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The one that got away

Raycroft plays well but recalls soft goal

Bruins goaltender Andrew Raycroft admitted after last night's 1-1 tie with Tampa Bay that it's the pucks that get by him he remembers the most.

 

And as the Bruins head into the short holiday break, you can be sure Raycroft will replay the lone goal he surrendered against the Lightning.

Just 16 seconds into the third period and the Bruins clinging to 1-0 lead, Lightning forward Andre Roy fired a hard shot from a difficult angle along the goal line. The 10-footer had some steam on it, and even though Raycroft appeared to have his near post protected, the puck hit his leg and slipped into the goal.

"I didn't really read it well enough and somehow it found a hole and hit my leg or whatever," said Raycroft, who in his sixth straight start made 31 saves.

Raycroft shook off any effects of the unusual goal and played well down the stretch.

Even though the Bruins weren't able to record a victory for a fifth straight game, Raycroft showed signs of continued improvement. He made several key stops in the third period and overtime.

"He has been really solid back there," said Bruins coach Mike Sullivan. "What impresses me the most is the way he rebounds after he gives up a goal that he thought he should have not let in. He stays positive."

Raycroft may appear to stay positive after giving up a softie, but inside, he said, he's furious.

"Most of the time I get mad at myself because you don't want to let your teammates down again," Raycroft said. "I let them down there and I didn't want to let it happen again so I focused more."

Since Felix Potvin was lit up for three quick goals against Washington Dec. 11, Raycroft has started every game. While he hasn't picked up a victory since a 3-2 win at Ottawa 11 days ago, Raycroft seems to be getting comfortable between the pipes.

Raycroft has had little help from his offense lately. The Bruins have scored just five goals in the last five games. The lack of production has created a heavy burden on the rookie. So far he's handled it with the grace of a veteran.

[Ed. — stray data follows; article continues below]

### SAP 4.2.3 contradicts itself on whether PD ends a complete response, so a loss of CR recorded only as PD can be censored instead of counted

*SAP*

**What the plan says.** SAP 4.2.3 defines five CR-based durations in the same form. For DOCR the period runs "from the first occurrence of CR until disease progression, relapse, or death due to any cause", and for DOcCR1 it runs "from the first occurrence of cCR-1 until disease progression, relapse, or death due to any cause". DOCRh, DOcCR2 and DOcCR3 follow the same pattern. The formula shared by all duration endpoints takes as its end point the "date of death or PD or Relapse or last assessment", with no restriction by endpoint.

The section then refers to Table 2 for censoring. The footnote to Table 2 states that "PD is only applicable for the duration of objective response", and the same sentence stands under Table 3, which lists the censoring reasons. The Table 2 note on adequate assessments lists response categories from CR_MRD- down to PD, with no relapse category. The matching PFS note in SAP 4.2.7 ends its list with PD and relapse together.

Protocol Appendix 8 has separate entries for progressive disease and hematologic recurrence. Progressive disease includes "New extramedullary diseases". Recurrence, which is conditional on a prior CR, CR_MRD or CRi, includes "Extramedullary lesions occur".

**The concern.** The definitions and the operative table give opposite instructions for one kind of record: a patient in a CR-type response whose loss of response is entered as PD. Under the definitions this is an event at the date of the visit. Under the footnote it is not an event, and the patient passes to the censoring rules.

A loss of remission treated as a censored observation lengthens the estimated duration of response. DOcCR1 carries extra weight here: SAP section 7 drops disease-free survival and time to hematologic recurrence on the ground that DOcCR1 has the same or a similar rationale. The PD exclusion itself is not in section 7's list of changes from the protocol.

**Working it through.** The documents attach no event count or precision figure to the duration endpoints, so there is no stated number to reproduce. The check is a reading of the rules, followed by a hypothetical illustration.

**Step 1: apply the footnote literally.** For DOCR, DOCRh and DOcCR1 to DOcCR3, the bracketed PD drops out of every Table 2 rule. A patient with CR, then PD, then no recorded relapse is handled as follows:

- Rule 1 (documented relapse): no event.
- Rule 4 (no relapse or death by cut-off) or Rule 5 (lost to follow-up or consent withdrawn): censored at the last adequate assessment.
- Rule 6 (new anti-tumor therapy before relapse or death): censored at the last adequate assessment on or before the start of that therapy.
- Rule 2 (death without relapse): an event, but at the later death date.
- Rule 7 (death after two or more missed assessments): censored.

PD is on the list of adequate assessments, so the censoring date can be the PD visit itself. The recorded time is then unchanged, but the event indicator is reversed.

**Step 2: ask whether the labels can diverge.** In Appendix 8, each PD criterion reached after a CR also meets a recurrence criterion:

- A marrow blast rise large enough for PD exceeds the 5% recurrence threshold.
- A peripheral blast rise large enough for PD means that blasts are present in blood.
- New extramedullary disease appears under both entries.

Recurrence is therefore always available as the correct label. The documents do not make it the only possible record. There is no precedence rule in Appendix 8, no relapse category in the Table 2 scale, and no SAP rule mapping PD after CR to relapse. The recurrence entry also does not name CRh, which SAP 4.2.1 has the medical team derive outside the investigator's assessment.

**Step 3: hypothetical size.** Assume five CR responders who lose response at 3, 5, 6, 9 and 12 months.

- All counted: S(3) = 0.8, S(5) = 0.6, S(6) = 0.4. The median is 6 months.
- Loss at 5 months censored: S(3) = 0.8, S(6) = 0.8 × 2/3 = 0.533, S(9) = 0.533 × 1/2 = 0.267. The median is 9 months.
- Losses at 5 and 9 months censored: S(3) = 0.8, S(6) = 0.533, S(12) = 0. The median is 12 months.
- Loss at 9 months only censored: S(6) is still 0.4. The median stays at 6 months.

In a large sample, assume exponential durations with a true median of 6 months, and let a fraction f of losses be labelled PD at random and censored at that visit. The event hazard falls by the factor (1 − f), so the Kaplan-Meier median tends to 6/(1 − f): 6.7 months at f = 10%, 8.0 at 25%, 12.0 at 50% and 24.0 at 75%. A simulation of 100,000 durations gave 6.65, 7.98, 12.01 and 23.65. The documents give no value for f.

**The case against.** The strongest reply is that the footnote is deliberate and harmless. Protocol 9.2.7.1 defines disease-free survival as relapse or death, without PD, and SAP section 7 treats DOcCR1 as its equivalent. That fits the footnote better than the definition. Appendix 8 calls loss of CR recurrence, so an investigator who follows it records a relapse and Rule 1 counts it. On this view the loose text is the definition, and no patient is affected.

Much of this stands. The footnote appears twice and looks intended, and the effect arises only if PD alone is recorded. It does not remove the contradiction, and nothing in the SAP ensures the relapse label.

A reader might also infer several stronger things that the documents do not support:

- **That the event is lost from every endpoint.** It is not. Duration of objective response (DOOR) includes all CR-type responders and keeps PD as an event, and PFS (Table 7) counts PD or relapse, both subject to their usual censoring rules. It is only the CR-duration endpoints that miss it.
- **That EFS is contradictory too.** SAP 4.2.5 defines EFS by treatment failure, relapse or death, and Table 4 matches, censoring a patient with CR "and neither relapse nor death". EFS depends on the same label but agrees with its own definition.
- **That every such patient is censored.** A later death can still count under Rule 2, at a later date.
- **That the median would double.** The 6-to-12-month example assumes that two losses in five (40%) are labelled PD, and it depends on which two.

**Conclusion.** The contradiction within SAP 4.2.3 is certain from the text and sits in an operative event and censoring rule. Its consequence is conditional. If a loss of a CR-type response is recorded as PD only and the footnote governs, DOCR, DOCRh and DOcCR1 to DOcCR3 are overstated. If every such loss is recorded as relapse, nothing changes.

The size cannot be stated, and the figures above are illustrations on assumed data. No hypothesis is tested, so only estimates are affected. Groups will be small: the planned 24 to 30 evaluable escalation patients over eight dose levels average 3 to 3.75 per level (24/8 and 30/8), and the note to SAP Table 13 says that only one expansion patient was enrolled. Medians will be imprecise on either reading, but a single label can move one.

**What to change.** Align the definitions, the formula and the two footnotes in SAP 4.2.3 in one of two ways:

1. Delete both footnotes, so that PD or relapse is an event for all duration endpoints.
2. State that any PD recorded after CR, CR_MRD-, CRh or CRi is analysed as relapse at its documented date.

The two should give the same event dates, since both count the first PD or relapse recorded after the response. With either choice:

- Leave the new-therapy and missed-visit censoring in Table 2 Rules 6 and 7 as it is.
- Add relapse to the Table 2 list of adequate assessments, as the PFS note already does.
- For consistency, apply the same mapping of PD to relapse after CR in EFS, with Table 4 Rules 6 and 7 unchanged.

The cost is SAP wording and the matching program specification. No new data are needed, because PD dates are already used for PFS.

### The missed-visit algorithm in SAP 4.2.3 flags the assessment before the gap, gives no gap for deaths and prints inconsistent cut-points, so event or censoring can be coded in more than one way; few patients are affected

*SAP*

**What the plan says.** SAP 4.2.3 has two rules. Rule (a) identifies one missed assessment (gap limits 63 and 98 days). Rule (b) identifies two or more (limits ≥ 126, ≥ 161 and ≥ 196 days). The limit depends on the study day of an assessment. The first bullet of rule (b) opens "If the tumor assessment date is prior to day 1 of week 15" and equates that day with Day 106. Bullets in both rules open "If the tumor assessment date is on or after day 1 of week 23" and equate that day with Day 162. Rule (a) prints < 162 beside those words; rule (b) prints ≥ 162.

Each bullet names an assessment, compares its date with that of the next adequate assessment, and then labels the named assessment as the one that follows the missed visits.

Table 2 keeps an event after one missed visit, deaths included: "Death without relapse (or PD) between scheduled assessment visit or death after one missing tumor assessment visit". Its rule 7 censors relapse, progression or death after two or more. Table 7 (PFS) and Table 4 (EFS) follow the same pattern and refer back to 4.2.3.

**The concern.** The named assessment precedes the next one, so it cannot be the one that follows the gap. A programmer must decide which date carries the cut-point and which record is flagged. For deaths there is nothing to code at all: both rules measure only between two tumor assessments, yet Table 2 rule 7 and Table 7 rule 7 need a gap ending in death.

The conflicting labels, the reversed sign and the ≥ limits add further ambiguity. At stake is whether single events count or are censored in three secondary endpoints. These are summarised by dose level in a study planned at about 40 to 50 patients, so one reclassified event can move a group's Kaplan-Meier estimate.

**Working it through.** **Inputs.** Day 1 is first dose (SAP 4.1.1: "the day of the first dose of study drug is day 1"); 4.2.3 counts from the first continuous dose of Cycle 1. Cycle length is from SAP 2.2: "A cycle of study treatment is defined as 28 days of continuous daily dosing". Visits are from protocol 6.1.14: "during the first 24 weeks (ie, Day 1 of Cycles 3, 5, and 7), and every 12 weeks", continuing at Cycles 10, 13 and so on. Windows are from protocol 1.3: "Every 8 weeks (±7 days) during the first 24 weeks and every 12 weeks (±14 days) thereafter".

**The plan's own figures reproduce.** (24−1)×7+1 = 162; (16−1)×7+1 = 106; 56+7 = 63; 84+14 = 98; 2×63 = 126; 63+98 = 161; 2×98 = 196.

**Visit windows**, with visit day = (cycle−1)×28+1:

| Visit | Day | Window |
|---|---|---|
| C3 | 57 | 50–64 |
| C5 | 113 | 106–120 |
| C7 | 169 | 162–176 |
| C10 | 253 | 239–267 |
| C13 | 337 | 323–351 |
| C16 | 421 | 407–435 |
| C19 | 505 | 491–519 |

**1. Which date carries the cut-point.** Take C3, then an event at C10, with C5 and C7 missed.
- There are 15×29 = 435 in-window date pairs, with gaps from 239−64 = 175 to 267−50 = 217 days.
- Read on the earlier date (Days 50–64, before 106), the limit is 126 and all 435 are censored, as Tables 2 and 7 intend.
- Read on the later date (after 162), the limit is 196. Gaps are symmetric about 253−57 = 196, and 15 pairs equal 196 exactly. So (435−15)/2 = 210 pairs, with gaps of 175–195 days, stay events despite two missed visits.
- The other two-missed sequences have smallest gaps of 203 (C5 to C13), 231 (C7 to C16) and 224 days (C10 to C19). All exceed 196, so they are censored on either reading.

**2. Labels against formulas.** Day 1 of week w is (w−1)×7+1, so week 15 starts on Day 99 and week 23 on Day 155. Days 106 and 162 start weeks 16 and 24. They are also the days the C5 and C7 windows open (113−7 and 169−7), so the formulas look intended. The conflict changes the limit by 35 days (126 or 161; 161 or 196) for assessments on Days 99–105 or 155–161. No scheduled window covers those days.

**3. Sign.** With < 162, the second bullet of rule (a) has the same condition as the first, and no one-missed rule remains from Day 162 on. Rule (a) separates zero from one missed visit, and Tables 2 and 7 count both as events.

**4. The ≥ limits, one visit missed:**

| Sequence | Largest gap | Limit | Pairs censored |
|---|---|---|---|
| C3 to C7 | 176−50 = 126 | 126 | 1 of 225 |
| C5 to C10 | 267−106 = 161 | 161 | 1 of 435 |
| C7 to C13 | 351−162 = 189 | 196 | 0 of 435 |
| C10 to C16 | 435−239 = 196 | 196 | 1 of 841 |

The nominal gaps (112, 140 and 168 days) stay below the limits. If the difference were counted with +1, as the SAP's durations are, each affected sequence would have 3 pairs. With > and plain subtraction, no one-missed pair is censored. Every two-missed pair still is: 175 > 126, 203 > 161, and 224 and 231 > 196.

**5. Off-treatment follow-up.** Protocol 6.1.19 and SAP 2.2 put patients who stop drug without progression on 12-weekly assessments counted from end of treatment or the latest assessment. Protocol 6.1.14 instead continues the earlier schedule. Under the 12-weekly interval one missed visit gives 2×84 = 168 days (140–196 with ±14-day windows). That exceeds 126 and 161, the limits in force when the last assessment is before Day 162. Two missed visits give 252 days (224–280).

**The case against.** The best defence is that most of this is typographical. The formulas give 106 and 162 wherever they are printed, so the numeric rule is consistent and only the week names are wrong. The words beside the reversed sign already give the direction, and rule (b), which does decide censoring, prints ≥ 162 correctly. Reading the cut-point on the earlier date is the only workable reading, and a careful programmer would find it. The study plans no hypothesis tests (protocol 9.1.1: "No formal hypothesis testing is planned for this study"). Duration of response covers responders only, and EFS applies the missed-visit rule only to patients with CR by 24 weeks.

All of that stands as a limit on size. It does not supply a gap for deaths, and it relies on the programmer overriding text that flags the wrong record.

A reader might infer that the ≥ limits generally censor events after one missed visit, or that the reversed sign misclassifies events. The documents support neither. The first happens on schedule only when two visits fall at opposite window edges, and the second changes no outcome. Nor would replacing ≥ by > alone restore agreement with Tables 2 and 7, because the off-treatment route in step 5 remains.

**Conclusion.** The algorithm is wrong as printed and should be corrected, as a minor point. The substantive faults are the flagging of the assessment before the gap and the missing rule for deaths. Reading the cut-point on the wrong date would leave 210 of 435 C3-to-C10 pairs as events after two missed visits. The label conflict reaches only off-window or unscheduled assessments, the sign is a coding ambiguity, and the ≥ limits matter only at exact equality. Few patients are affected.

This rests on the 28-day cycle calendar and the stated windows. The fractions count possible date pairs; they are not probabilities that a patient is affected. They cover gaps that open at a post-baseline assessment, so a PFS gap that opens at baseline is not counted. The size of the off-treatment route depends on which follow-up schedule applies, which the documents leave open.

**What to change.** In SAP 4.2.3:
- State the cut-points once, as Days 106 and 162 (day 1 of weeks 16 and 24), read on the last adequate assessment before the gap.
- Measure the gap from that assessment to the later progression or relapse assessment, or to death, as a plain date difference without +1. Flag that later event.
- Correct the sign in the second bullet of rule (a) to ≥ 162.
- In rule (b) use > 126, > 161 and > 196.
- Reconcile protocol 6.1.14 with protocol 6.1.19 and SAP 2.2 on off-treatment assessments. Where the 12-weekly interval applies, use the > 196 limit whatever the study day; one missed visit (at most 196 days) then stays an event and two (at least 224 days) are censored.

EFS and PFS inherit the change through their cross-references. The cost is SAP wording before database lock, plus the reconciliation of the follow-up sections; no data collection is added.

"I made it tough on myself tonight giving up that goal. I can't do that," he said. "But other than that it's been all right. It's a low-scoring league and I understand that. There's not much room for error, especially now for our team."

Things became more difficult for Raycroft and his defensemen when Ian Moran suffered a high ankle injury midway through the first period and didn't return, forcing the Bruins to play with just five defensemen.

"You got to give all five of them a lot of credit, they did an outstanding job, especially [since we played Monday] night on the road," Raycroft said. "I'm sure a lot of their legs were heavy. We did a good job of keeping everything outside and really covering the middle."

Raycroft has been impressed lately by the play of his teammates in front of him. Although the wins have been scarce, he is remaining positive.

"Our work ethic and our defensive zone coverage has improved tenfold in the last two or three games since we were kind of beat up last week [against Calgary]," he said. "I think we are paying a lot more attention to detail and if we continue to do that the pucks are going to start going in sooner or later. I know we say that every day, but it has to happen eventually."

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